The purpose of a 0% balance transfer and 0% purchase rate credit card is to enable you to pay off an existing credit card debt while still being able to make interest-free purchases. When used responsibly, these credit card deals can provide cardholders with relief from interest on their debt. Revert rates apply to any existing debt after the promotional period ends, so it's important to pay off both of the balances in full to avoid interest.
Exclusive to finder.com.au - St.George Credit Card Offer
St.George Vertigo Card - Exclusive Offer
0% p.a. for 14 months on purchases $0 first year annual fee
Offer ends 12 February 2020
Eligibility criteria, terms and conditions, fees and charges apply
Exclusive to finder.com.au - St.George Credit Card Offer
Save money on both new purchases and existing card debt with this exclusive Finder credit card offer for the St.George Vertigo.
0% p.a. for 14 months on purchases (reverts to 13.99% p.a.)
0% p.a. for 6 months on balance transfers (reverts to 21.49% p.a.)
$0 annual fee for the first year ($55 p.a. thereafter)
How do 0% balance transfer and 0% purchase rate credit cards work?
These cards charge no interest on both purchases and balance transfers for a promotional period. The interest-free period can be as little as 3 months or up to a year or longer in some cases. You can use one of these cards to save if you want to pay off existing debt and make new purchases without paying interest. At the end of the introductory period, the standard purchase or balance transfer rate will apply to any remaining balances respectively.
The length of the interest-free period may differ between purchases and balance transfers. For example, the card may offer 0% on balance transfers for 12 months and 0% on purchases for 6 months. In this case, any remaining balances from purchases (plus any made in the future) will attract the standard purchase interest rate. The 0% rate will still apply to your balance transfer debt for the next 6 months.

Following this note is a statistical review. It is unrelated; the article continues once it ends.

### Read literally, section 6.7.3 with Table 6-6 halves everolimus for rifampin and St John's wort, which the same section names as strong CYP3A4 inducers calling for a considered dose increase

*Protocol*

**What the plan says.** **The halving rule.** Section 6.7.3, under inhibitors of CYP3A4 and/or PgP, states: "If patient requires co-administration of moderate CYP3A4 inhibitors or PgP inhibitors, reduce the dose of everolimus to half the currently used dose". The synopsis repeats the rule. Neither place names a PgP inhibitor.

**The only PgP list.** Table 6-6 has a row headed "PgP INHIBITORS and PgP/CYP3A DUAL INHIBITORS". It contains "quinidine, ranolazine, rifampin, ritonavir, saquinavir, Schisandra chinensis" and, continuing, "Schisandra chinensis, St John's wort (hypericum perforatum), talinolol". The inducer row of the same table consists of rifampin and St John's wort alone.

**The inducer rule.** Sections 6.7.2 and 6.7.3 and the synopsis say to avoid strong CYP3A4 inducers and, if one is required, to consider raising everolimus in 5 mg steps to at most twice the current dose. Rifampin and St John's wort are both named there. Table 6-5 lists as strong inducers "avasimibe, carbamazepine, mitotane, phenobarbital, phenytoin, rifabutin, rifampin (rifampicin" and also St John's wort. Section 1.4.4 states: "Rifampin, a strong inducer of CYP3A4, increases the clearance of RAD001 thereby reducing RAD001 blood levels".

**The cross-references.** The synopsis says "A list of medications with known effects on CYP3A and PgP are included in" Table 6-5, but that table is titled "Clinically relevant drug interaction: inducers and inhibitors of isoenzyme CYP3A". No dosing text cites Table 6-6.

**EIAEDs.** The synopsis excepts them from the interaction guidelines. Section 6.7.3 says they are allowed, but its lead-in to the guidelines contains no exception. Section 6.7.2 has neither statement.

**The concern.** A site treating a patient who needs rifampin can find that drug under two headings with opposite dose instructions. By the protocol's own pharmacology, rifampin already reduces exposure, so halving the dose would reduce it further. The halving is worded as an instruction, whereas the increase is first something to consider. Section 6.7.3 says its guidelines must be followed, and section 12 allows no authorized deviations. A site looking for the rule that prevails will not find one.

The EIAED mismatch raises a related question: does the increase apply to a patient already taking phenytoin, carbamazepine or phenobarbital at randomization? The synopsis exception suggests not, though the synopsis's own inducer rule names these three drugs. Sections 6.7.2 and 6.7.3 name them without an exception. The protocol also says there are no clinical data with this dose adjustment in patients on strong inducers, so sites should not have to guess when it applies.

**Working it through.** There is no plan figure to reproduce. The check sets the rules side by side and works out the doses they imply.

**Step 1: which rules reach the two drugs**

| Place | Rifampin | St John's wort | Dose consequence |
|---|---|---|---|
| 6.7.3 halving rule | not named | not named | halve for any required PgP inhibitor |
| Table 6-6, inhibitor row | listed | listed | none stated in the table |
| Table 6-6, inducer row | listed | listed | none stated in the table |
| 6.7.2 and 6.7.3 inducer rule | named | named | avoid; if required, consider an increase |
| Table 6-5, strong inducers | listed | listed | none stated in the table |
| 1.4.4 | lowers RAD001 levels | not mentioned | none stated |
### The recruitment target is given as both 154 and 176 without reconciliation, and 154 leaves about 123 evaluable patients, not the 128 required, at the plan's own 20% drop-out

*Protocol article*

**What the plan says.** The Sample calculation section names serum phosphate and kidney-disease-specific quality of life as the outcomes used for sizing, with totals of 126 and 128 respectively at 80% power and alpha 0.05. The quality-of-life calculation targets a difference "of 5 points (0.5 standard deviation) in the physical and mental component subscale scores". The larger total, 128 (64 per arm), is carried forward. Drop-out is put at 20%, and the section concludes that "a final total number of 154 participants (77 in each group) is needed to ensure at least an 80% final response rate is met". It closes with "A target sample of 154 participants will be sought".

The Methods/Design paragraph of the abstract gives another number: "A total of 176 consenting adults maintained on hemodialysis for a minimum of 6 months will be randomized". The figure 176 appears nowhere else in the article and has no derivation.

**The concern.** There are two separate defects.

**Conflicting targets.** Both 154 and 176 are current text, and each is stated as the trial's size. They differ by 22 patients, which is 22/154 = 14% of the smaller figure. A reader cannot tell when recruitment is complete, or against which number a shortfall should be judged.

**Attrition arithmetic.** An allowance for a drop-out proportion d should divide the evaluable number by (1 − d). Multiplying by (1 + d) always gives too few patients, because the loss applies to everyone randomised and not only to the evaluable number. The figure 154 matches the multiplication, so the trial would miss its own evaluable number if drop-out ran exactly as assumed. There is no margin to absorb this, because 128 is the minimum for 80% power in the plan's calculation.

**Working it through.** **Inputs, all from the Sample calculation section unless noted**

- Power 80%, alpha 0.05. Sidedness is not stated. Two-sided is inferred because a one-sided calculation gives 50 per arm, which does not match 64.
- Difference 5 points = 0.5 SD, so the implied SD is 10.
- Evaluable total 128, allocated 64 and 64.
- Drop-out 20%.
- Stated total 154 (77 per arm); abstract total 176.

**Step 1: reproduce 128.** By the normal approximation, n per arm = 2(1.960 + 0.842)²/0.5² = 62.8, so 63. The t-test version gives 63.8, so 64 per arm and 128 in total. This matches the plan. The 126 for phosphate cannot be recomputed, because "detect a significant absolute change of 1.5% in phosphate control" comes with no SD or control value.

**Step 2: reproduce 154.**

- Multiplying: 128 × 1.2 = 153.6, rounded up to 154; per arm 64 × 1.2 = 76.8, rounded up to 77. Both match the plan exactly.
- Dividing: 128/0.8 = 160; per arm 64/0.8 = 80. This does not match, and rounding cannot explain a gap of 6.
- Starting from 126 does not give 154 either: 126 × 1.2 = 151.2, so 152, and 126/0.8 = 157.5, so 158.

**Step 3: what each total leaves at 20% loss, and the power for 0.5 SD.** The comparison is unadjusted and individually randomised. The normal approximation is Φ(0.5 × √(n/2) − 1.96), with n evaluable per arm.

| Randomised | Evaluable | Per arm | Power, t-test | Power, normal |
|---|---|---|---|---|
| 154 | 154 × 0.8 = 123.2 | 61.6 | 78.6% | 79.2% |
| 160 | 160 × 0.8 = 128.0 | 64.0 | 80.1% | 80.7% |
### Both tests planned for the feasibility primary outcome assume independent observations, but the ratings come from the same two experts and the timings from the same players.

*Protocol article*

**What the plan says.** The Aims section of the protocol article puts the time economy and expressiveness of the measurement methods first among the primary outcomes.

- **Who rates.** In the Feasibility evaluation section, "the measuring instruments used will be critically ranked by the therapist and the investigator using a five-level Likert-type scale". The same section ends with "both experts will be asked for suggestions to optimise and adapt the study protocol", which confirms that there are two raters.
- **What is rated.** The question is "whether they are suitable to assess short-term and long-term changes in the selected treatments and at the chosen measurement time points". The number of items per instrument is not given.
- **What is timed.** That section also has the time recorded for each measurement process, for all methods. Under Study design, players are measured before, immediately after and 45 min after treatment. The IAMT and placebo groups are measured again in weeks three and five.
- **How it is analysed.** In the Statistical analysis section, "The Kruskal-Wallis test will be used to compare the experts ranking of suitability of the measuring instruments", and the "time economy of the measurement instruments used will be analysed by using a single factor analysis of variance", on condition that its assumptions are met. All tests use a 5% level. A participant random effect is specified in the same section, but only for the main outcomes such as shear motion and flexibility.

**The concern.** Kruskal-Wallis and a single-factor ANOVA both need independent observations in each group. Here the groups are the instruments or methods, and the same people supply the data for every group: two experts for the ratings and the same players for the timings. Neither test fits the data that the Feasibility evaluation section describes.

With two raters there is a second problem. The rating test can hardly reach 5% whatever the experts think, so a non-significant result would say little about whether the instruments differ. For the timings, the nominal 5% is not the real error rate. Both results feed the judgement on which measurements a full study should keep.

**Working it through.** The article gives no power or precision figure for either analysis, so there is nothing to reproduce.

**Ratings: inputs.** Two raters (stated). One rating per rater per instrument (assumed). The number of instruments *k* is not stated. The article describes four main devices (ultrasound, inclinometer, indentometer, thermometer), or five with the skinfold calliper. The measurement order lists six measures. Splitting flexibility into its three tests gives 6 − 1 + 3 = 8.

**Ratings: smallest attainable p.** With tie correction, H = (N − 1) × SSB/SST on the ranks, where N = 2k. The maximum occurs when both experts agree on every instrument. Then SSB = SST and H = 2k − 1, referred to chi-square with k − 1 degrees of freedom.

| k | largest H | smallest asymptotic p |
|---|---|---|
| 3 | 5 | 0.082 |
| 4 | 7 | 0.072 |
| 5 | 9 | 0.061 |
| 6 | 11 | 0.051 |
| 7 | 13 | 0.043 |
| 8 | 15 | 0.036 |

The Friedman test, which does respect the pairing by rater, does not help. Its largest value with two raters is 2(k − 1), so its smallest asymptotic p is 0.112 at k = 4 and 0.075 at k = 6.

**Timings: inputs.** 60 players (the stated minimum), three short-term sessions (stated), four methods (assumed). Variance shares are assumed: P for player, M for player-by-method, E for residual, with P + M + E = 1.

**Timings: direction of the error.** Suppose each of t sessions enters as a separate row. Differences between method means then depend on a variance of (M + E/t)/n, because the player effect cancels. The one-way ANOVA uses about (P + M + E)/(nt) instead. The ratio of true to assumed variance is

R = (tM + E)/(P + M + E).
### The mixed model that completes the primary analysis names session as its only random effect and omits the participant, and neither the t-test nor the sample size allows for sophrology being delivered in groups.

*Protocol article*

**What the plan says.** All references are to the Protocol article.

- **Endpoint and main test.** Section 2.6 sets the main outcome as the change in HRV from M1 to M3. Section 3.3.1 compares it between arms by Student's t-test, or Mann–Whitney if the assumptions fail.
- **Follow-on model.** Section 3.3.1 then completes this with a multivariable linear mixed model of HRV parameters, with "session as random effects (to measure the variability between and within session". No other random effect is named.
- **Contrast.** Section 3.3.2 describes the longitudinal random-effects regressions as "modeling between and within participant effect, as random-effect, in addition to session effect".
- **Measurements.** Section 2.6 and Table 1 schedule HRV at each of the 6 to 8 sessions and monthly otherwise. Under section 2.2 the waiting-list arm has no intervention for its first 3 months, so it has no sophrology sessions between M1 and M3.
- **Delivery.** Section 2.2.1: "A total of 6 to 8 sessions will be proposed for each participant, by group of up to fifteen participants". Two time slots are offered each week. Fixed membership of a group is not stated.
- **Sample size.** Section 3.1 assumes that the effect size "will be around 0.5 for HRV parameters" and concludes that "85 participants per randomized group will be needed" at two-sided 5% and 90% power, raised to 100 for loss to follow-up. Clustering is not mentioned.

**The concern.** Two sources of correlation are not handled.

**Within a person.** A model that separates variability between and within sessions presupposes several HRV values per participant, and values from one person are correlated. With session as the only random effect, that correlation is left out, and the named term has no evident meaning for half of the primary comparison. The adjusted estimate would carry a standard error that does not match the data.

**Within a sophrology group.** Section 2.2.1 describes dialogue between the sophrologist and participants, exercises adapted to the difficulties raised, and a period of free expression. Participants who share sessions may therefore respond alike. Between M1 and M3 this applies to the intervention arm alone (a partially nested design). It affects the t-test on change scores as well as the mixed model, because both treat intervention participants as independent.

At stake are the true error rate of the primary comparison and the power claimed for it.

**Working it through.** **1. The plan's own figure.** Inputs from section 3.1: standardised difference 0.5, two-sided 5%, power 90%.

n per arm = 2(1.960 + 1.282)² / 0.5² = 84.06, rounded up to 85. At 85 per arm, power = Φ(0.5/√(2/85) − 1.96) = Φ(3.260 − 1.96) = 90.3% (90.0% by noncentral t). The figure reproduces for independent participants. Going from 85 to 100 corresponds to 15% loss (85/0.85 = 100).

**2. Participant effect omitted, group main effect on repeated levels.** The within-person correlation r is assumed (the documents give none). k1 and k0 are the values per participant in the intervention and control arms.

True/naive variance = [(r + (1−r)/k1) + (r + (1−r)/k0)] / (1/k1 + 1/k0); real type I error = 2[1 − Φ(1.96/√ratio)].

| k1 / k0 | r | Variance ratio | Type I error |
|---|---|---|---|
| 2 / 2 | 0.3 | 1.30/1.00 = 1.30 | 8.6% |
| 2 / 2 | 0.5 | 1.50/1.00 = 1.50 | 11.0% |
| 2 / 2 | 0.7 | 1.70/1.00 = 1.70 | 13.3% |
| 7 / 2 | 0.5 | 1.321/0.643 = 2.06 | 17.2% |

While you're only required to pay the minimum repayment amount each month, it's important to create a budget and repayment plan that will allow you to pay off your balances in full before the promotional period ends.
What happens if I spend with a 0% balance transfer credit card that charges interest on purchases?
When you make a payment with your card, the debt on your credit card that attracts the highest interest rate will be paid off first. If a card charges a purchase rate but no balance transfer rate, your repayments will go towards your purchases first. If this is the case, you need to make sure you're paying off enough to repay your purchases and the balance transfer debt. Otherwise, you'll be wasting your 0% balance transfer offer. Plus, if you attract interest on your purchases, it could quickly outweigh the savings you're getting from the 0% balance transfer.
How to compare 0% balance transfer and 0% purchase rate credit cards
When comparing cards, it's important to select the type of card that is most suited to your circumstances. You can compare some of the different card types and features you should pay attention to below:
Length of interest-free offer. The length of the 0% introductory period can range from 3 months to 24 months in some instances, so you want to make sure that it gives you enough time to pay off your purchases and balance transfer in full. If the interest-free offer is longer than 12 months, make sure to calculate any annual fees when deciding
Revert interest rates. Even if you aim to pay off your balances before the interest applies, check what interest rates will apply to your purchases or balance transfer after the introductory period.
Reduced annual fee. As you might've noticed when browsing some of these cards, they often charge a reduced annual fee for the first year. This can help keep your upfront costs low while you knuckle down to paying off your debt.
Reward points. Some of these cards are linked with frequent flyer or rewards programs, allowing you to earn points as you spend. They may not offer as competitive earn rates or bonus points offers as some other rewards cards and balance transfers (or balance transfer repayments) don't usually collect points.